Through the crack in the door where Ethel’s head had been, Dorothy saw a formally attired gentleman perusing the glass display case appearing somewhat confused. He was fine looking indeed.
She moved past Ethel out to the front. He looked up and smiled.
“Good afternoon sir, how may I assist you today?” Dorothy asked.
“Your colleague told me you were an expert at selecting scents,” he said.
She saw something mischievous in his eyes. She was intrigued. The crinkles on his forehead gave her pause. He was older, more mature, maybe late twenties.
“Well, I’ve been known to please a number of customers, so yes, I am an expert,” she said. She faked it, since she’d only worked perfumes for the past week. She’d typically been auditing stock and making sure shipments were accurate.
His eyes were attentive; he wore a lovely dark suit and a hat with a black velvet band around it, that held small feather.
“What scent does a lady like on a picnic after Sunday service?” he asked, bashfully. Dorothy found it odd he referred to church service, considering most men would be running from the altar, not to it. This man was obviously married.
“I would have to know a little bit more about this particular lady. Does she like lilac or lavender or the color mauve?” she asked.
Clifford looked at her quizzically, men didn’t know the difference between shades of colors, “Let me see, she wears pink but she does wear purple too. I’m going to say a color, somewhere in between is her favorite… If it helps at all, she turns thirteen this coming Sunday,” he said.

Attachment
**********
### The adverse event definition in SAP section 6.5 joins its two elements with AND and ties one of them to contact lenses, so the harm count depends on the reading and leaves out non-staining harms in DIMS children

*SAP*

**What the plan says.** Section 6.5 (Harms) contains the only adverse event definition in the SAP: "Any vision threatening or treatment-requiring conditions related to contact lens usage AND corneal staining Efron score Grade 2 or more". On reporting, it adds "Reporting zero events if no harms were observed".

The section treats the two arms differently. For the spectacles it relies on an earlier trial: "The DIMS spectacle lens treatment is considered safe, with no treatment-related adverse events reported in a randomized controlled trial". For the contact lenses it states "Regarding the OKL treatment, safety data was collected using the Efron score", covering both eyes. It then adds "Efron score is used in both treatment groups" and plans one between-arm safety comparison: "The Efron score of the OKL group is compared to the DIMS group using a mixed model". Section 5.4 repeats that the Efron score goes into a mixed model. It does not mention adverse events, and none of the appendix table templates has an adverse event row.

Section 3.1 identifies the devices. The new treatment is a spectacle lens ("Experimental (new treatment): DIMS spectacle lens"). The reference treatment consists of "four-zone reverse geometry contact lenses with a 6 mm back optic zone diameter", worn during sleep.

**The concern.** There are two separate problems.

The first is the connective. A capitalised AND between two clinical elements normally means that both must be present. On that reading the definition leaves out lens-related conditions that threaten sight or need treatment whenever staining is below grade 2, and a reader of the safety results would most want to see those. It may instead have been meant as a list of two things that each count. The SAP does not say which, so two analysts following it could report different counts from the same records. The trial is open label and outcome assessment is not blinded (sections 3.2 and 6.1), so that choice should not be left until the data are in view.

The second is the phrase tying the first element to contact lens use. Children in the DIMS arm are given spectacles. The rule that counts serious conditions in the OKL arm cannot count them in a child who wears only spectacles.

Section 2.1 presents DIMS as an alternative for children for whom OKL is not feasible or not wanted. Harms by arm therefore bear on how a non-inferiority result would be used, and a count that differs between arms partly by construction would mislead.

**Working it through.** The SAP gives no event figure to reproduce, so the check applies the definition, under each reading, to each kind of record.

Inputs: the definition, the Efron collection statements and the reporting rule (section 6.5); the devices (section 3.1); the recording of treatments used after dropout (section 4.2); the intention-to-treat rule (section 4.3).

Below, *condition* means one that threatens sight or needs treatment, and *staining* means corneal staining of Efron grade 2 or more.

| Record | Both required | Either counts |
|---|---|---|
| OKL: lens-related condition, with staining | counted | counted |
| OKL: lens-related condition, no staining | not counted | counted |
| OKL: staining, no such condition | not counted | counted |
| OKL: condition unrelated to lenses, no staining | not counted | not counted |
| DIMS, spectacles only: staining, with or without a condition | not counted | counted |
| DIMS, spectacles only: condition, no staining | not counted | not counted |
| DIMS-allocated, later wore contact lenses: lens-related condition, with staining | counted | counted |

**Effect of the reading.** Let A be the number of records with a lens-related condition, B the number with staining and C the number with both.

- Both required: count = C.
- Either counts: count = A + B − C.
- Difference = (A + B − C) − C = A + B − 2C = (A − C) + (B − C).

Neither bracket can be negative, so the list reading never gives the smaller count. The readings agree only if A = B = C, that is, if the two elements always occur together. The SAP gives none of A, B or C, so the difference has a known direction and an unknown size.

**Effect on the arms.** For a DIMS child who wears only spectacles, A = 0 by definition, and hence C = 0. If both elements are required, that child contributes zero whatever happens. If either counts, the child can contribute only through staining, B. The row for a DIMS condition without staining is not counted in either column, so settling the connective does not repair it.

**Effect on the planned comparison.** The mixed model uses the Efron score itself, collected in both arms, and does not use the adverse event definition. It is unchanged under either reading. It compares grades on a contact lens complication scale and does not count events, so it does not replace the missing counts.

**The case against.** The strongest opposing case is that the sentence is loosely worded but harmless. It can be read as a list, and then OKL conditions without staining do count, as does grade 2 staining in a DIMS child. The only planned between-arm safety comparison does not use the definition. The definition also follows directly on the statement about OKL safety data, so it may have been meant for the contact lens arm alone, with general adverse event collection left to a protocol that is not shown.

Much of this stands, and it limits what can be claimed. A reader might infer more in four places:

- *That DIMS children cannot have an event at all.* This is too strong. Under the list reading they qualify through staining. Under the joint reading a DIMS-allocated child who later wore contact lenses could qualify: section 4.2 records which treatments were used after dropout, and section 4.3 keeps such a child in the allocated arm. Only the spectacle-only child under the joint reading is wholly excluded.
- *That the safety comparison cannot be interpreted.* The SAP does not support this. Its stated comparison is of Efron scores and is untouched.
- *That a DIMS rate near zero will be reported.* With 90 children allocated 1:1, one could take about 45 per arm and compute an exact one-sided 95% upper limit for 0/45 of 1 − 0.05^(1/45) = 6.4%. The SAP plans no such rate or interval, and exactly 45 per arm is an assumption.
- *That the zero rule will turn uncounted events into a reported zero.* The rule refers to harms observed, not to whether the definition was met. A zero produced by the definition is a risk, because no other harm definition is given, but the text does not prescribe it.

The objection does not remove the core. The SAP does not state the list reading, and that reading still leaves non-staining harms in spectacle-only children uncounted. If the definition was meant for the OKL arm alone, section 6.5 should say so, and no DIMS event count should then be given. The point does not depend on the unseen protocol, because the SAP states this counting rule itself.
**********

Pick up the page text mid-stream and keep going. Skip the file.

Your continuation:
“Perfect! Let me see here,” Dorothy said, scanning the stock in the window case. She was surprised how her nerves acted up and was relieved he was shopping for a young girl and not, God forbid, a twelve year old wife! Dorothy, you are ridiculous, you have only just laid eyes on the man!
“You see, I’m only in town for a few nights, making sure my goddaughter is in the best possible hands. Her parents are getting a divorce,” he said, whispering divorce.
“That is terrible. Let me make this as easy as pie for you,” she said. She chose a pretty bottle from the lower display case and set it on the glass counter.
He nodded, “I’ve spent the last two days entertaining the dear. Do I look like I know about teenaged girls? I thought the zoo would be good but she was too old for that,” he said.
“Then I thought, a singing and dancing picture, 42nd Street, would be appropriate but no, she wanted to see Bombshell! Have you an idea how lascivious, Jean Harlow is? I’m exhausted, I must tell you,” he said. Dorothy thought it sweet, he tried to please his goddaughter.
“Well sir, young girls today can be quite advanced. It sounds like you made a gallant effort, indeed. Do you like this bottle?” Dorothy asked. She waved her hand over the product as Ethel had shown her from the Timothy Eaton Presentation Skills guide book.
He stared at the bottle without expression. Dorothy smiled to herself, men didn’t understand that even the shape and size of the bottle was part of the perfume’s allure.